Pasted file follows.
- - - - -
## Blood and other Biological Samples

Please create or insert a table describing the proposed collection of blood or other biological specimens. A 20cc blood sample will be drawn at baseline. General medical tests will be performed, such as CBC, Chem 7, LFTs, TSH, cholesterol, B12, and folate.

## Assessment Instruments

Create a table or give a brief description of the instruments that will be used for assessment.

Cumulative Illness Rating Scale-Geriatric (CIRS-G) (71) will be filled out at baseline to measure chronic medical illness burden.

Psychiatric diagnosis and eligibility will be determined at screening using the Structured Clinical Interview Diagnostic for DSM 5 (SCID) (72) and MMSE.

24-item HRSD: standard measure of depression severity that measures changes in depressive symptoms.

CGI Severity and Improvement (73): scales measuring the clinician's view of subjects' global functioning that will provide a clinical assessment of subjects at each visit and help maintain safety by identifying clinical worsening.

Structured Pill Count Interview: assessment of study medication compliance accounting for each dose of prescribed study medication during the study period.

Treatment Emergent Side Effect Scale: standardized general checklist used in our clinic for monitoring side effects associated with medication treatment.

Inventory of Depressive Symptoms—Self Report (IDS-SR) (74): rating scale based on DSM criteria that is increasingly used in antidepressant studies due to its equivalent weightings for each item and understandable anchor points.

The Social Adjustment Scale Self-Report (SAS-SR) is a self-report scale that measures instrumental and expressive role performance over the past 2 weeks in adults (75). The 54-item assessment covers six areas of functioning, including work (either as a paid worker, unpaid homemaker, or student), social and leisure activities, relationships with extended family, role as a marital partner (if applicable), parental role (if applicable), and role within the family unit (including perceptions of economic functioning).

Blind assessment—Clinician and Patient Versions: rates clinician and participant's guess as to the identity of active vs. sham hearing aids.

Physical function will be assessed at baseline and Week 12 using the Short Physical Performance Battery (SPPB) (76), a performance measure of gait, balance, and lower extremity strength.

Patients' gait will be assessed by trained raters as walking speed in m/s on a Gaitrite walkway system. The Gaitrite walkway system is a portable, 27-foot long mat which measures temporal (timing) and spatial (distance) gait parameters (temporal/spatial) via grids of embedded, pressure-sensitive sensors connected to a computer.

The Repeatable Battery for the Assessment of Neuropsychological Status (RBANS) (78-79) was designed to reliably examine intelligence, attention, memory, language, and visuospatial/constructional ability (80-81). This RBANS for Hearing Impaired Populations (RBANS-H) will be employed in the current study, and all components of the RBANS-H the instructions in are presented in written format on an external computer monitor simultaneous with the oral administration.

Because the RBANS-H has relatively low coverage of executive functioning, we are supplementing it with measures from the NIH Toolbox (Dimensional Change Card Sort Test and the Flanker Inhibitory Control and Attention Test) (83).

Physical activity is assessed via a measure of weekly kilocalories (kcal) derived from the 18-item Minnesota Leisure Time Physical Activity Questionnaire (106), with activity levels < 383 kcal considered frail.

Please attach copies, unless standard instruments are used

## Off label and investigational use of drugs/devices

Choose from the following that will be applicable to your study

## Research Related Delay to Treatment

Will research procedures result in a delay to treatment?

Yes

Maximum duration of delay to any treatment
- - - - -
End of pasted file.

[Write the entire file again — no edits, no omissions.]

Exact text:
## Blood and other Biological Samples

Please create or insert a table describing the proposed collection of blood or other biological specimens. A 20cc blood sample will be drawn at baseline. General medical tests will be performed, such as CBC, Chem 7, LFTs, TSH, cholesterol, B12, and folate.

## Assessment Instruments

Create a table or give a brief description of the instruments that will be used for assessment.

Cumulative Illness Rating Scale-Geriatric (CIRS-G) (71) will be filled out at baseline to measure chronic medical illness burden.

Psychiatric diagnosis and eligibility will be determined at screening using the Structured Clinical Interview Diagnostic for DSM 5 (SCID) (72) and MMSE.

24-item HRSD: standard measure of depression severity that measures changes in depressive symptoms.

CGI Severity and Improvement (73): scales measuring the clinician's view of subjects' global functioning that will provide a clinical assessment of subjects at each visit and help maintain safety by identifying clinical worsening.

Structured Pill Count Interview: assessment of study medication compliance accounting for each dose of prescribed study medication during the study period.

Treatment Emergent Side Effect Scale: standardized general checklist used in our clinic for monitoring side effects associated with medication treatment.

Inventory of Depressive Symptoms—Self Report (IDS-SR) (74): rating scale based on DSM criteria that is increasingly used in antidepressant studies due to its equivalent weightings for each item and understandable anchor points.

The Social Adjustment Scale Self-Report (SAS-SR) is a self-report scale that measures instrumental and expressive role performance over the past 2 weeks in adults (75). The 54-item assessment covers six areas of functioning, including work (either as a paid worker, unpaid homemaker, or student), social and leisure activities, relationships with extended family, role as a marital partner (if applicable), parental role (if applicable), and role within the family unit (including perceptions of economic functioning).

Blind assessment—Clinician and Patient Versions: rates clinician and participant's guess as to the identity of active vs. sham hearing aids.

Physical function will be assessed at baseline and Week 12 using the Short Physical Performance Battery (SPPB) (76), a performance measure of gait, balance, and lower extremity strength.

Patients' gait will be assessed by trained raters as walking speed in m/s on a Gaitrite walkway system. The Gaitrite walkway system is a portable, 27-foot long mat which measures temporal (timing) and spatial (distance) gait parameters (temporal/spatial) via grids of embedded, pressure-sensitive sensors connected to a computer.

The Repeatable Battery for the Assessment of Neuropsychological Status (RBANS) (78-79) was designed to reliably examine intelligence, attention, memory, language, and visuospatial/constructional ability (80-81). This RBANS for Hearing Impaired Populations (RBANS-H) will be employed in the current study, and all components of the RBANS-H the instructions in are presented in written format on an external computer monitor simultaneous with the oral administration.

Because the RBANS-H has relatively low coverage of executive functioning, we are supplementing it with measures from the NIH Toolbox (Dimensional Change Card Sort Test and the Flanker Inhibitory Control and Attention Test) (83).

Physical activity is assessed via a measure of weekly kilocalories (kcal) derived from the 18-item Minnesota Leisure Time Physical Activity Questionnaire (106), with activity levels < 383 kcal considered frail.

Please attach copies, unless standard instruments are used

## Off label and investigational use of drugs/devices

Choose from the following that will be applicable to your study

## Research Related Delay to Treatment

Will research procedures result in a delay to treatment?

Yes

Maximum duration of delay to any treatment